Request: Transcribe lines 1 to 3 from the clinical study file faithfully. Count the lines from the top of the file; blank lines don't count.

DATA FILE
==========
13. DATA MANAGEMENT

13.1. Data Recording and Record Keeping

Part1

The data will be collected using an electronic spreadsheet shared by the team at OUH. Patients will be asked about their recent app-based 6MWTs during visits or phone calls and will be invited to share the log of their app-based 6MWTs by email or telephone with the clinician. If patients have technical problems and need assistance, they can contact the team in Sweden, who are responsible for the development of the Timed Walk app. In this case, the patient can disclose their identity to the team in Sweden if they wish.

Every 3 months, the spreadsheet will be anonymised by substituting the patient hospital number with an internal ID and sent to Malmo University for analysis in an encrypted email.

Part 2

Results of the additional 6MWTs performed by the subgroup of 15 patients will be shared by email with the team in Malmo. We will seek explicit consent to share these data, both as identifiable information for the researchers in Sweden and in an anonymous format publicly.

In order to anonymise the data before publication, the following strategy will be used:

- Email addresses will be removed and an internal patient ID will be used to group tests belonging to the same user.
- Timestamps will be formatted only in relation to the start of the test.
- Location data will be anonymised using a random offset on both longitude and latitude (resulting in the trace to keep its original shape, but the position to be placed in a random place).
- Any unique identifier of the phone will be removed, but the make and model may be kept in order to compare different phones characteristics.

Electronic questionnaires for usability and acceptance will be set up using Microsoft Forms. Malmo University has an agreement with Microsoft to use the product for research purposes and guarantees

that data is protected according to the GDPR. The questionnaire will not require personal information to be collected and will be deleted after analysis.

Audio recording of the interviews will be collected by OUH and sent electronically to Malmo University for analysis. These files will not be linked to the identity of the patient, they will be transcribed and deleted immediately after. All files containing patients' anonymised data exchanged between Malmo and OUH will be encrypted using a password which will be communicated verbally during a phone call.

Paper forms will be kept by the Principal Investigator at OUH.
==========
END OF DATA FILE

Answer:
13. DATA MANAGEMENT

13.1. Data Recording and Record Keeping

Part1